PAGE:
Three people die in post-election violence as army moves in

A soldier fires a gun to disperse opposition protesters in Harare on August 1, 2018

THREE people died in Harare on Wednesday as post-election violence erupted in the capital, which escalated with the intervention of the military.

“The Zimbabwe Republic Police would like to confirm the unfortunate death of three people during the riots which occured in Harare’s central business district,” police spokesperson Charity Charamba said in an address on state television.

Tensions have risen following the election, in stark contrast to a pre-election period lauded by many as one of the most peaceful in decades, with hundreds of opposition supporters taking to the streets on Wednesday afternoon.

President Emmerson Mnangagwa’s ZANU-PF secured a two-thirds parliamentary majority in results announced over Tuesday and Wednesday, but his main rival, Nelson Chamisa, has declared himself victor in the presidential contest.

The painstaking announcement of the official presidential results, expected to show a Mnangagwa win in line with his party’s parliamentary superiority, has stoked tensions, as have claims of victory by the opposition.

The Zimbabwe Electoral Commission (ZEC) has up to Saturday to announce the results of the presidential election, in terms of the country’s law.

On Tuesday, Chamisa’s co-principal in the MDC Alliance, Tendai Biti, declared the 40-year old candidate winner of the presidential poll. Biti also claimed there was a plot to assassinate him and Chamisa.

The opposition alliance, which has not officially commented on the parliamentary results, claims to have figures confirming Chamisa’s win despite the MDC Alliance’s disastrous showing in the National Assembly elections.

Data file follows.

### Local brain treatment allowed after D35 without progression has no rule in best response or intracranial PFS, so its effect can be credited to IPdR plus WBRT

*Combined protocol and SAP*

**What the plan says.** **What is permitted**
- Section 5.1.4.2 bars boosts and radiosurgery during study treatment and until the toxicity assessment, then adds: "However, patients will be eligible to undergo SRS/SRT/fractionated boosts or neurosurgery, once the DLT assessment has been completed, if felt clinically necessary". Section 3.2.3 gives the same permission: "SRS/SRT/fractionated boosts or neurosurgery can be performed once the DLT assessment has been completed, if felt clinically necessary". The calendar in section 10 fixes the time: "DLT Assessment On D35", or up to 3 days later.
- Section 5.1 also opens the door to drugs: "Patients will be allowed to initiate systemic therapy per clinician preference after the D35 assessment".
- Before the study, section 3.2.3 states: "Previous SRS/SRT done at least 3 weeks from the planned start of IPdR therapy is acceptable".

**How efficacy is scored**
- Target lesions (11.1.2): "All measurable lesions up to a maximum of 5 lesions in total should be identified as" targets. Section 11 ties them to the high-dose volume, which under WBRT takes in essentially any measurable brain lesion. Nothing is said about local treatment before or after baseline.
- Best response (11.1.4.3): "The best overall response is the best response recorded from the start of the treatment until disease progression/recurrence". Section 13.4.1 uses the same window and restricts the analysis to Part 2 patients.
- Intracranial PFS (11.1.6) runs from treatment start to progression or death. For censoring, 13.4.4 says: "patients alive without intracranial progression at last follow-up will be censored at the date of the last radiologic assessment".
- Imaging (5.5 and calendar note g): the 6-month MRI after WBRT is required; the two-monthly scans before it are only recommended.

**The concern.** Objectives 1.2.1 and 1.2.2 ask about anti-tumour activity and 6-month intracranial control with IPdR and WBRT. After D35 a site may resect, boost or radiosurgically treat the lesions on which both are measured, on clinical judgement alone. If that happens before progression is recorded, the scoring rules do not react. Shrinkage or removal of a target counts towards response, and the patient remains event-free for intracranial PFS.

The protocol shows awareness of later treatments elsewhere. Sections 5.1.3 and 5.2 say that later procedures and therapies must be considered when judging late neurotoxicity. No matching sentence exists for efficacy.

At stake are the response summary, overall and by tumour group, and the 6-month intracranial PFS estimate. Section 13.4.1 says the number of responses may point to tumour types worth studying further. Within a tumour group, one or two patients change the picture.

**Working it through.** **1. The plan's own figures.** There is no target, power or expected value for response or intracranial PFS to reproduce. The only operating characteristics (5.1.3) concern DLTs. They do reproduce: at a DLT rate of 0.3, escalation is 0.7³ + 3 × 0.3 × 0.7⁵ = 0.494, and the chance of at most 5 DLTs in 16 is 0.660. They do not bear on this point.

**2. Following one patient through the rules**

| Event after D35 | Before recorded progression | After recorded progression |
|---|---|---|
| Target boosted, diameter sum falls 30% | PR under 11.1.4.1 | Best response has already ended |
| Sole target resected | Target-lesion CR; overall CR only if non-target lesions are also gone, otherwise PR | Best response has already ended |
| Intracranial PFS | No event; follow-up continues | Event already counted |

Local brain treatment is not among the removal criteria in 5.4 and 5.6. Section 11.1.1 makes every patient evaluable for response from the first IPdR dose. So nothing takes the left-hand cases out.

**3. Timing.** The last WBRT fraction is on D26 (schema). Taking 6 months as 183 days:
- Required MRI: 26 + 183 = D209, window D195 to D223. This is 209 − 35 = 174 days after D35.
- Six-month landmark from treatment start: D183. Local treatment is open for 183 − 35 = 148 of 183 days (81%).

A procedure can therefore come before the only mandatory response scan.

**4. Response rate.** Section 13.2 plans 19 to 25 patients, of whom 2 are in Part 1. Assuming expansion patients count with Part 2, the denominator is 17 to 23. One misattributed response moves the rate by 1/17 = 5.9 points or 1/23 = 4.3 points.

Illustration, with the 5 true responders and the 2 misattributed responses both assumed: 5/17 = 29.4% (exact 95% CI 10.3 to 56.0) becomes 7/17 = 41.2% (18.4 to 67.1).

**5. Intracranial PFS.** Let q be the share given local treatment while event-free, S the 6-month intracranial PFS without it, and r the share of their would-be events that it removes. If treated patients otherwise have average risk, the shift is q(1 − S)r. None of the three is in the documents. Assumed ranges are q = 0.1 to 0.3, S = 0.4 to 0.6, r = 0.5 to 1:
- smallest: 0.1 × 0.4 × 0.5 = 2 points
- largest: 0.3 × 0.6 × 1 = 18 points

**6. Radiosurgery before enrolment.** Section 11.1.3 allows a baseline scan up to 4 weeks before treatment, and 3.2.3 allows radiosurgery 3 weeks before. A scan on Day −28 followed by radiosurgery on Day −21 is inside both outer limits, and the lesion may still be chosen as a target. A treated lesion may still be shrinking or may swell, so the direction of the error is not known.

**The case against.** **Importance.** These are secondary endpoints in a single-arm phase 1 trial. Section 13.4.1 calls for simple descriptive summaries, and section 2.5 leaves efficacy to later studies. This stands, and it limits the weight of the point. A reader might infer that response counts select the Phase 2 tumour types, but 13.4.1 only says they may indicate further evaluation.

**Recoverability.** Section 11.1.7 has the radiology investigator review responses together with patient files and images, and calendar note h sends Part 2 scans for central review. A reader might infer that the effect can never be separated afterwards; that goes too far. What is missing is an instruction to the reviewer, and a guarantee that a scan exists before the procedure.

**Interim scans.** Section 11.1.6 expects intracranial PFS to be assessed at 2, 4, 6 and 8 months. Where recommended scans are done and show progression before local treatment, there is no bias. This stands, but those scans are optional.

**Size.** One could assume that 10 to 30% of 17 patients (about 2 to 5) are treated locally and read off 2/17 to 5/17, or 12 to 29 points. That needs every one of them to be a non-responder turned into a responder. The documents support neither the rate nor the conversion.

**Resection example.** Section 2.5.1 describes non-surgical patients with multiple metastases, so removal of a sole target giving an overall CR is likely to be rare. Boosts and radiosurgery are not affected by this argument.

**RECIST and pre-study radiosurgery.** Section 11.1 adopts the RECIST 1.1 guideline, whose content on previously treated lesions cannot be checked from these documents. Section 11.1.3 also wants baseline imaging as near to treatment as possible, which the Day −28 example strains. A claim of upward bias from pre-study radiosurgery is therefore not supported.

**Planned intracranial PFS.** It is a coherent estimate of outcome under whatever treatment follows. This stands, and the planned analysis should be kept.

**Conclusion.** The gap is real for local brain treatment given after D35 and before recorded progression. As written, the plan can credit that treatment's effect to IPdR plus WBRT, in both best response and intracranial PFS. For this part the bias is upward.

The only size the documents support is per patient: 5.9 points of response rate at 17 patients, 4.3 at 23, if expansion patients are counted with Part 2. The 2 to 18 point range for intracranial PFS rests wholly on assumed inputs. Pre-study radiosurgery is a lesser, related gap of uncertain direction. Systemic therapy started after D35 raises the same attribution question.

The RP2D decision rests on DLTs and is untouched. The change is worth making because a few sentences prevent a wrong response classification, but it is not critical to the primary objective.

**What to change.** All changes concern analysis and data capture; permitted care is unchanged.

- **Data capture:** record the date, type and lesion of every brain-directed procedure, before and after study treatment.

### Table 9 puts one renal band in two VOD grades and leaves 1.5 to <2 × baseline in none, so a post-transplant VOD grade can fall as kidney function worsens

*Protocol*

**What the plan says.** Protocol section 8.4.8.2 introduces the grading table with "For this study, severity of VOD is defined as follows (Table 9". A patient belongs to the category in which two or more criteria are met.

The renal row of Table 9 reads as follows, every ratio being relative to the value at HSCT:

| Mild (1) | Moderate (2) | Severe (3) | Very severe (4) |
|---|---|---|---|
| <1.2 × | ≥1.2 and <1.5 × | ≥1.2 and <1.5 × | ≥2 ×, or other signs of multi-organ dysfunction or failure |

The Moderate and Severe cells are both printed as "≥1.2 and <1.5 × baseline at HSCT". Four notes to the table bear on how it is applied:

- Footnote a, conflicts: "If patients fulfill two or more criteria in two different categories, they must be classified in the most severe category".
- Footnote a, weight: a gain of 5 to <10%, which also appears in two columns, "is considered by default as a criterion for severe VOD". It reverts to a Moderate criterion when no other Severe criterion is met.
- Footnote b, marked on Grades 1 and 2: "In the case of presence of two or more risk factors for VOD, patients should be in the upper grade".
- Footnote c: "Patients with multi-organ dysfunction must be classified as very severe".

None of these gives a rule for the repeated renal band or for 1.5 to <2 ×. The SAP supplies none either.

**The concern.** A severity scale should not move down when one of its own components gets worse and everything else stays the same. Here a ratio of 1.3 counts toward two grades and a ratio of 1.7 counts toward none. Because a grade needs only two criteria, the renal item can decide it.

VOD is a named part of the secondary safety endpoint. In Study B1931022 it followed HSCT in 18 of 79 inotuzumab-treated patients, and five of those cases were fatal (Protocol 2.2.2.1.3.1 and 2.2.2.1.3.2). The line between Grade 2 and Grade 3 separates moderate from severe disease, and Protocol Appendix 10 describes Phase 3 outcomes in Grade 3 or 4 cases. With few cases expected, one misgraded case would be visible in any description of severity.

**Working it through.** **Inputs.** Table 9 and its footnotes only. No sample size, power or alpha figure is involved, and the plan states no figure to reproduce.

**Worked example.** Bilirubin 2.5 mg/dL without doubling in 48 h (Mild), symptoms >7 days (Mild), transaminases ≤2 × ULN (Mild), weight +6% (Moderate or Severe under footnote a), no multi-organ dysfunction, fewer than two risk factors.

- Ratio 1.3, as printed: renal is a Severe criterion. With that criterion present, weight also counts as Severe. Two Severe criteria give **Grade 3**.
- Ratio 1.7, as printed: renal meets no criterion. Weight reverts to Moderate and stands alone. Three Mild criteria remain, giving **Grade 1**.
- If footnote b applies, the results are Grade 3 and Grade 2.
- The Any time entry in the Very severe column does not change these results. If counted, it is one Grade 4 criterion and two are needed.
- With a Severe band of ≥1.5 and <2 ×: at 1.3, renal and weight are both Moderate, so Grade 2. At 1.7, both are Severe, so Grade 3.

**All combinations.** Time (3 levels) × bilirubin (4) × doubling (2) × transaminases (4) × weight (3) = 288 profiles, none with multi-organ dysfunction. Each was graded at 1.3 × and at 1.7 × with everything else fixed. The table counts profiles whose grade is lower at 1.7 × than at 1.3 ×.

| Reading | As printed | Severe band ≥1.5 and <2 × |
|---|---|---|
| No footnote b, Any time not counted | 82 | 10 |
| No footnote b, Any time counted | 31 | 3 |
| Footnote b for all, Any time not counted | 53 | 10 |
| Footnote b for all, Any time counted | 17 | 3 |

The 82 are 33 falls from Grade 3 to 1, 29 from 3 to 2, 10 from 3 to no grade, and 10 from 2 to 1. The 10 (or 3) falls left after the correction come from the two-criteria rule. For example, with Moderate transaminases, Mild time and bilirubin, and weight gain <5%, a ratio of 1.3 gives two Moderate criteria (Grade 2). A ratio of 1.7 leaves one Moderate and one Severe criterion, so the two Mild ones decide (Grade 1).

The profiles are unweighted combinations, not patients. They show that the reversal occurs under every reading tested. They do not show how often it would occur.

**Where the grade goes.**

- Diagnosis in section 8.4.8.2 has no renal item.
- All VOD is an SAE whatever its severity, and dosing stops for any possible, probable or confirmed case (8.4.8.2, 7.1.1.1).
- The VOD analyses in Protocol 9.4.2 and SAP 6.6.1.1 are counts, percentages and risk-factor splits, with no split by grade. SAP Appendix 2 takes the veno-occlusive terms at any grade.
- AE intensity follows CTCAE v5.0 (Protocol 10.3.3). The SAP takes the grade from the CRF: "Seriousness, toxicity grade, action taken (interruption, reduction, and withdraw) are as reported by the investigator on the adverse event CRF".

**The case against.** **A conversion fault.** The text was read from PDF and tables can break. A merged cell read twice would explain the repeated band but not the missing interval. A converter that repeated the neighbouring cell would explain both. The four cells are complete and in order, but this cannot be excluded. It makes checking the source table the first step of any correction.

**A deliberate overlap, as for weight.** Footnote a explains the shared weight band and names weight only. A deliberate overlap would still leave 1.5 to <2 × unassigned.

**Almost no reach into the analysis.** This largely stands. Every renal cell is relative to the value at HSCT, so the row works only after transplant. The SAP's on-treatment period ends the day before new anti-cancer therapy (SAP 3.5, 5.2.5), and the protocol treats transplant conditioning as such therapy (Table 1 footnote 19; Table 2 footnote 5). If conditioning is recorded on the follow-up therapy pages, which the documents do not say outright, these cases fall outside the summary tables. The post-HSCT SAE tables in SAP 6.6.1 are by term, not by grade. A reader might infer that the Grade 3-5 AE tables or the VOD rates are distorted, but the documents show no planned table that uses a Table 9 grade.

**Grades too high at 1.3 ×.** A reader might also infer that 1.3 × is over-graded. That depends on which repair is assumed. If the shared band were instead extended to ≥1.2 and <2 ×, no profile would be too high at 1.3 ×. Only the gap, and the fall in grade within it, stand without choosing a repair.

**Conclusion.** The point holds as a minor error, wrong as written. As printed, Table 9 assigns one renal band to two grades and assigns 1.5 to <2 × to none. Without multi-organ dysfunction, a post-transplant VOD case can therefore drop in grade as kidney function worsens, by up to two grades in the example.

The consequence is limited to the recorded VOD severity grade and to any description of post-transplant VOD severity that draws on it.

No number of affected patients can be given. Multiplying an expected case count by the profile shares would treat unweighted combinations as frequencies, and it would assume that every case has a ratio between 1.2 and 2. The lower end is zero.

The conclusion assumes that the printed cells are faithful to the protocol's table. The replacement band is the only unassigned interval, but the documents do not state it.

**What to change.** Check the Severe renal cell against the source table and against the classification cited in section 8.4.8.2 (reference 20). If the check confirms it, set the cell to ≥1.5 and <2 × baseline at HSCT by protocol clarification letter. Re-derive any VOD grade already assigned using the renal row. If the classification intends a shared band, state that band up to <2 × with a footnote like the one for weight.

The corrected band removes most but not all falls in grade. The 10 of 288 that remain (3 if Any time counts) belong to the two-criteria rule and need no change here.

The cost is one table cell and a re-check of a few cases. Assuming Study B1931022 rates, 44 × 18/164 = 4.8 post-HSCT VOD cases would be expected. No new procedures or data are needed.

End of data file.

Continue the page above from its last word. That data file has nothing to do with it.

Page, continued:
Soldiers beat up a protester outside the MDC headquarters

Ahead of the election, MDC Alliance officials claimed to have enlisted over 40,000 polling agents to man the nearly 11,000 polling stations across the country. It has emerged from party insiders, however, that the MDC Alliance failed to tabulate its own voting data from the polling stations.

As a result, the MDC Alliance’s victory claims have no figures to back them.

Reacting to the eruption of violence, Mnangagwa made a press statement on Wednesday evening, in which he said government held the MDC Alliance leadership responsible “for any loss of life, injury or damage to property that arise from these acts of political violence which they have aided and abetted.”

Biti and MDC youth leader Happymore Chidziva are being sought by police in connection with the opposition protests, the ZRP spokesperson said.

The shock military intervention and the loss of life reeled back some progress the Mnangagwa administration has made to convince a sceptical world that it was committed to breaking with a past where protests were brutally suppressed.

Charamba said the police’s decision to call on the army was lawful.

“The Commissioner General of police has invoked the provisions of section 37 of the Public Order and Security Act and approached the Minister of Home Affairs to request the assistance of the defence forces for the suppression of the commotion and disturbances in Harare Central,” she said, adding that the police needed reinforcements as they were stretched, having deployed personnel across the country on election duty.

“The level of lawlessness in Harare has actually led to this decision.”

However, Chamisa’s spokesperson Nkululeko Sibanda described the security forces’ reaction as heavy-handed and reminiscent of the Gukurahundi and 2008 election-related atrocities.